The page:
By Anita Devasahayam
March 28, 2000
LAST month, the Malaysian Minister for Energy, Communications and Multimedia Datuk Amar Leo Moggie launched a national PC Ownership Campaign. The aim of the campaign was to promote the use of computers among the general population, especially those in rural neighborhoods.
The Minister noted that the world average is 35 percent compared to the local 11 percent. Local Net access stands at 5 percent as opposed to the world's 30 percent. Of the 2.5 millions PC owners in Malaysia, 65 percent of them are located in the west coast states of Selangor, Penang and the Federal Territory.
As history shows, the west coast states flourished during the British rule while east coast states lagged behind Banjaran Titiwangsa, the hilly terrain that divided the peninsula. Hence, it was sad to be told that the ubiquitous computer was unable to penetrate the mountainous range and bring technology to the simple folk there. Yet, as a hopeful nation, the powers that be have taken it upon themselves to push the technology envelope.
The mechanics in place, a campaign was born and carried out with a good measure of fanfare and marketing blitz, with the hope that this campaign would address previously failed attempts to push technology to the public. Backed by bigwigs such as Intel, Telekom Malaysia, Pos Malaysia and Maxis Communications, the proponents even offered to conduct tutorials, workshops and even host PC bazaars for the uninitiated. Their initial target was families, students, the youth, pensioners and housewives.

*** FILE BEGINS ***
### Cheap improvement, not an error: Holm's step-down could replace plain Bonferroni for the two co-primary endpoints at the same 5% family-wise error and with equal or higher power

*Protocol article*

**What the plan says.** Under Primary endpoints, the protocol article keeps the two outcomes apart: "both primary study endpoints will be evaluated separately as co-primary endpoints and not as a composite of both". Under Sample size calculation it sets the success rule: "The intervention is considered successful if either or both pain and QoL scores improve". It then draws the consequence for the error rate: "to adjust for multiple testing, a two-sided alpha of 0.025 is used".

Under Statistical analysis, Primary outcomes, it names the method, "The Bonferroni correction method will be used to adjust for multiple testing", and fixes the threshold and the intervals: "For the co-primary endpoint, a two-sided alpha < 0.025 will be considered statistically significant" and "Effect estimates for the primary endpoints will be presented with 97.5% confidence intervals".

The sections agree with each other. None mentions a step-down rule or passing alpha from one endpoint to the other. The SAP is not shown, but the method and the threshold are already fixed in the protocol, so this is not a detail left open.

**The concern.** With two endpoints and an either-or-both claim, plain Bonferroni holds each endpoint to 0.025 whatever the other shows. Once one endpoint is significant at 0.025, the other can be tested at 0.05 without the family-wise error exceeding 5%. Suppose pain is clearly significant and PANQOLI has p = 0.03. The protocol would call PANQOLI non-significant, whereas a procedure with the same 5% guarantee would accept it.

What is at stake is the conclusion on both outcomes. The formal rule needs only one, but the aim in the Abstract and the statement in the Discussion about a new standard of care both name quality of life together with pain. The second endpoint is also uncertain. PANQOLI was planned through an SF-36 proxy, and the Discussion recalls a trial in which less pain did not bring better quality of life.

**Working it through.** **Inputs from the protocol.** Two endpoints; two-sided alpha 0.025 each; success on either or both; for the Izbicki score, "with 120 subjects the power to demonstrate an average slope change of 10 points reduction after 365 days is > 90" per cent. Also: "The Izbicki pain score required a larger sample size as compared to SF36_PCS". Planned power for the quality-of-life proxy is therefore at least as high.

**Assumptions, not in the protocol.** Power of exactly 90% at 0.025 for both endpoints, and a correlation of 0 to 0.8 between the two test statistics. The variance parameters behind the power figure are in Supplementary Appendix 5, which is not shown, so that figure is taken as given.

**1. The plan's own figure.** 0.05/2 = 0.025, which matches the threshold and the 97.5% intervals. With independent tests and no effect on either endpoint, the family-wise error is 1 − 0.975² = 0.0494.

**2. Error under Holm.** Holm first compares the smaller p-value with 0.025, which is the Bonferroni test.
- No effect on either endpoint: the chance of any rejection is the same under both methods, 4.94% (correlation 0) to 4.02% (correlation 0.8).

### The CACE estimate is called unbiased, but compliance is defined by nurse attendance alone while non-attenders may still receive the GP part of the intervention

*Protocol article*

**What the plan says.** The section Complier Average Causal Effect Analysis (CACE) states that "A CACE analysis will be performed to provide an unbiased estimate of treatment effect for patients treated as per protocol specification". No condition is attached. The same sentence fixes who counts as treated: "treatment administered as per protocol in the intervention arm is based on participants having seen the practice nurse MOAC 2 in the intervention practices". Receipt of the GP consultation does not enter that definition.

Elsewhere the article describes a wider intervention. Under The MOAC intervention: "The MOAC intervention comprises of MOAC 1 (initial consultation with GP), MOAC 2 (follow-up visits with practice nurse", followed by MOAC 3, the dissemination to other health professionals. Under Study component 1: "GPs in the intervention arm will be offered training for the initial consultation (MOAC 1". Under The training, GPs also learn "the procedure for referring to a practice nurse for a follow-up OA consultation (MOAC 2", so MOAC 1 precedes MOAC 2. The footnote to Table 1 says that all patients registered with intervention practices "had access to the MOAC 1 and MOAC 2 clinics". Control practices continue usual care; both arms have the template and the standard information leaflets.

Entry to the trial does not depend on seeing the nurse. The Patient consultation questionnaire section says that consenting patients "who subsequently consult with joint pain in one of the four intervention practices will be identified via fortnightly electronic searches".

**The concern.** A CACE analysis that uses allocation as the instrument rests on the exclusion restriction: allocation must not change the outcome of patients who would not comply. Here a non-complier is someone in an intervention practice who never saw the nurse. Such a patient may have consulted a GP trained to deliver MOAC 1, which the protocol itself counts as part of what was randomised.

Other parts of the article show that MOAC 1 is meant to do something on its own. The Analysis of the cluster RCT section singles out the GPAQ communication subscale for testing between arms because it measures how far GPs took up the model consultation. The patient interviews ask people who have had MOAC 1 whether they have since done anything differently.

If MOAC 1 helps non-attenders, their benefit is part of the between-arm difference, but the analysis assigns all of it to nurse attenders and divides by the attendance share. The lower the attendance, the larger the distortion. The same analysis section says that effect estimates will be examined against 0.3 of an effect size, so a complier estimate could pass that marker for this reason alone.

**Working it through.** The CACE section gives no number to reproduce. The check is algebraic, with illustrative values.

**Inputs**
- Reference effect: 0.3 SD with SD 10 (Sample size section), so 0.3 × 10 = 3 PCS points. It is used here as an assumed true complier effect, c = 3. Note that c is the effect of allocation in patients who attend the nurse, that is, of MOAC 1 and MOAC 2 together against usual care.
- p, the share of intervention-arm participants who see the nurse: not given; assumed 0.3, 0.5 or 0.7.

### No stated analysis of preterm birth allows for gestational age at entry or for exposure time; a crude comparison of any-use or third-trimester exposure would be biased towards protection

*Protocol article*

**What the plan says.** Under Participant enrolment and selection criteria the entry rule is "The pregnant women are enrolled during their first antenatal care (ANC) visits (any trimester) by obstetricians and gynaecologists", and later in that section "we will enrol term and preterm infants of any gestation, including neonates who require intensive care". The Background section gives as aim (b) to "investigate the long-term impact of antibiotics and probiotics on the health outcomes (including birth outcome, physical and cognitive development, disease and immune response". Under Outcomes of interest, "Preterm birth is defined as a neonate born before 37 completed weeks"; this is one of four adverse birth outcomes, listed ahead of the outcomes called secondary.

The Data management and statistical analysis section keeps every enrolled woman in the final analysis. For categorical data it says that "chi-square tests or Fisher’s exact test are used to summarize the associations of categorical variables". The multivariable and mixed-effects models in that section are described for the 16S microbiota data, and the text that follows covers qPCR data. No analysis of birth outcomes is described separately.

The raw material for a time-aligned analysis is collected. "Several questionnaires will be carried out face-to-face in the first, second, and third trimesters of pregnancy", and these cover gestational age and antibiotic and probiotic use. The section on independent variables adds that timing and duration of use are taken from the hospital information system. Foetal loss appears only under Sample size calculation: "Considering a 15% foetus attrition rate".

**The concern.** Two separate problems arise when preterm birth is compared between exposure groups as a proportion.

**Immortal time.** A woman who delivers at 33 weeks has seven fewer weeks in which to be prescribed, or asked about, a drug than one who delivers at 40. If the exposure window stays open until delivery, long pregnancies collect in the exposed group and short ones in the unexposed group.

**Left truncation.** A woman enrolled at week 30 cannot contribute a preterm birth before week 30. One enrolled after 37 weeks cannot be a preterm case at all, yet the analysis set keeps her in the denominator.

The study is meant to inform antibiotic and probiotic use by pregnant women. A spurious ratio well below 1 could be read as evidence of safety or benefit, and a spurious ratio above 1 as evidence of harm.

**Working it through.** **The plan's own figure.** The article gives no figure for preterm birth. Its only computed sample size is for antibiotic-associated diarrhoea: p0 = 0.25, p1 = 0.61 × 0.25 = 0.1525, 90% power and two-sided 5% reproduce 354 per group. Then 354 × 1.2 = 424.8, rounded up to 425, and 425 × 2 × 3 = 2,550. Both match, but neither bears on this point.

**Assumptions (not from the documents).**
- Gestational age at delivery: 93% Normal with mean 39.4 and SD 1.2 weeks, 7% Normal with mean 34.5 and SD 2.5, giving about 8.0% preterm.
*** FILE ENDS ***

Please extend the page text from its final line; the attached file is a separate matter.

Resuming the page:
The Government 's agenda included providing bandwidth to spread access to technology, with RM318 million set aside for a wireless local loop for 120,000 rural folk. E-communities were being lined up in several states.
In short, this was a national effort to shift to a knowledge- and information-based economy in order to retain some level of competitiveness in the new millennium.